Over 50% of all companies that I speak with (excluding my clients, of course) are not filing their tax returns on time. What’s the main culprit? The firm preparing the tax returns is NOT the same firm that is doing the bookkeeping. There are a lot of critical questions around how the accounting is done from month to month for certain transactions. Whether it is shareholder loans or buying equipment, there are different tax and accounting treatments that need to be applied for different transactions.
If different CPA firms or companies are doing the bookkeeping and tax preparation, then critical questions may not be asked throughout the year. What typically happens is that the CPA firm that is doing the taxes might get the “finalized” financial statements or set of books from the bookkeeper in February or March. Tax returns are due March 15th. The CPA firm preparing the taxes is forced to ask 12 months of critical questions in a very short time frame. If you have a sizeable CPA tax firm then there is no way to complete that by the deadline.
What steps can you take to avoid costly penalties for filing late?
- Step 1 – Implement a formal accounting platform like Quickbooks Online so you can be more efficient.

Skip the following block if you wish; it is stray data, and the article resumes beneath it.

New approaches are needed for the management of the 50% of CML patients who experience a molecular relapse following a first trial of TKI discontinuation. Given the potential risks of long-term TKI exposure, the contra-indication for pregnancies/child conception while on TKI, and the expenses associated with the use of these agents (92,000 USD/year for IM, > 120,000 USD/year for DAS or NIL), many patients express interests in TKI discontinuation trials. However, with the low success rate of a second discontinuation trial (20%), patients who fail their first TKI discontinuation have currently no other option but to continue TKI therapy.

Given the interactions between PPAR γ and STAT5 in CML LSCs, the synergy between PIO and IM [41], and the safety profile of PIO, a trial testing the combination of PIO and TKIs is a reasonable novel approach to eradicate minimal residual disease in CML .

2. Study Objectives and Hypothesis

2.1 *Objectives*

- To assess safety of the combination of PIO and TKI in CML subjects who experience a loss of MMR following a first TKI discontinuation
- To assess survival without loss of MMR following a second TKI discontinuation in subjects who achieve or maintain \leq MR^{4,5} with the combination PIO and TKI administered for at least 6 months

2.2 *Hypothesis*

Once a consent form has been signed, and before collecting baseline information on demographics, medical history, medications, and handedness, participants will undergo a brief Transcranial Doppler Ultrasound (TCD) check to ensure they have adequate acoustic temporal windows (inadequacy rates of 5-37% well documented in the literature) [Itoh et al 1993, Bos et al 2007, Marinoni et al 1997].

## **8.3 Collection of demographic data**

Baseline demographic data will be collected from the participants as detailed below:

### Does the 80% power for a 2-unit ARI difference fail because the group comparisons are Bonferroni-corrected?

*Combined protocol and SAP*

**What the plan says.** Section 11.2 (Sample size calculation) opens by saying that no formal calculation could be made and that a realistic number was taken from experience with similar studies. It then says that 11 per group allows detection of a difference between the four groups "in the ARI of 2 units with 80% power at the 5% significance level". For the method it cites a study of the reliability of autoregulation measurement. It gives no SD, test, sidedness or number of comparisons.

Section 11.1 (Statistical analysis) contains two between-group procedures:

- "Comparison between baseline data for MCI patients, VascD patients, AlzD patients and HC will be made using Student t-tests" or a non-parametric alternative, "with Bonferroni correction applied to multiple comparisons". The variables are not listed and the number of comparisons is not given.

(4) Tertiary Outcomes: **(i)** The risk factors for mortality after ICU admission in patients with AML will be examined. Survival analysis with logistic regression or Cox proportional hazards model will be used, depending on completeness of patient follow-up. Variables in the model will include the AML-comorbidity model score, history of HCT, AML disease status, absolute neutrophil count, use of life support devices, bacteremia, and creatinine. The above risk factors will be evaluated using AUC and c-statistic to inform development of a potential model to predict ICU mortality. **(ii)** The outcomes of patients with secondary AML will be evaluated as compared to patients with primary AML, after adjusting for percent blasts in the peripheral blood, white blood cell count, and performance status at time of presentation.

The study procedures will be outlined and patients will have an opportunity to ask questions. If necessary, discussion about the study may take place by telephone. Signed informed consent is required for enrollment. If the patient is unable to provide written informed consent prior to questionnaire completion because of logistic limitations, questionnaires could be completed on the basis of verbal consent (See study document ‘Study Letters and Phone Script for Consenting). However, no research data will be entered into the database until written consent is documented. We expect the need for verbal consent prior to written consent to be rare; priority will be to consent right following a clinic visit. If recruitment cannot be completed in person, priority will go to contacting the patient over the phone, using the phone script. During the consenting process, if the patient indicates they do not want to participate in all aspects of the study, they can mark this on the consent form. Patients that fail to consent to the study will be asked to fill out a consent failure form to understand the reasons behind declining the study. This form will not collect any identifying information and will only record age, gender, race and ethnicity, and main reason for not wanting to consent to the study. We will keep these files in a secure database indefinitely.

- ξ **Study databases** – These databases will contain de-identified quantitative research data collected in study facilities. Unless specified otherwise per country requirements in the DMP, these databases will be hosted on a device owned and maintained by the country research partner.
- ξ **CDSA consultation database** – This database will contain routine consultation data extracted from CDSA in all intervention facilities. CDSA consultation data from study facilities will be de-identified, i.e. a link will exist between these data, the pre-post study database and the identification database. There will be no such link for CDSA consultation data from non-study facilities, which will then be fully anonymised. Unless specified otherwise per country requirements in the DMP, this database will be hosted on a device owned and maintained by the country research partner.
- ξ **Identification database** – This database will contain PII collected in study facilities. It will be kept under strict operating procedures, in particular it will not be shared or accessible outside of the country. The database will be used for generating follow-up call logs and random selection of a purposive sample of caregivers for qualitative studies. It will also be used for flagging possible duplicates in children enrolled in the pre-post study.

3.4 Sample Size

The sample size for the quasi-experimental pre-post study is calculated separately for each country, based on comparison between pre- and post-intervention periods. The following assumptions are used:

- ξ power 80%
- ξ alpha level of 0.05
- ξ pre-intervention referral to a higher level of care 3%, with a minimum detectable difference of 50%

- Step 2 – Team-up with one firm that can do you bookkeeping, create your financial statements and prepare your taxes.
CASE STUDY: The Three Amigos Law Firm
Robert, Charles, and Kelly were great friends from law school (names have been changed to protect the guilty). Later in their careers, they teamed up and started a law firm together. This was the situation:
- Each partner took home about $150K a year
- The tax attorney and bookkeeper worked for different firms
- Extensions were filed every year and taxes were not completed until September
- Each quarter they were not sure whether to pay quarterly taxes to get ahead of the game or to reinvest and hire more people
We worked with the Three Amigos to help them understand when they should be hiring and how much to reinvest into the business. By forecasting their hiring needs, we made more accurate quarterly payments and avoided all underpayment penalties. By filing their taxes on time and avoiding the underpayment penalties, we were able to save the firm $15,000 in late fees and penalties from the previous year.
If you are an attorney and you want more detailed info about how to minimize taxes and maximize profits, check out this free digital book entitled "Accounting for Attorneys: How to minimize taxes, maximize profits and create more time for the things you love"
This blog article is not intended to be the rendering of legal, accounting, tax advice or other professional services. Articles are based on current or proposed tax rules at the time they are written and older posts are not updated for tax rule changes. We expressly disclaim all liability in regard to actions taken or not taken based on the contents of this blog as well as the use or interpretation of this information. Information provided in this website is not all inclusive and such information should not be relied upon as being all inclusive.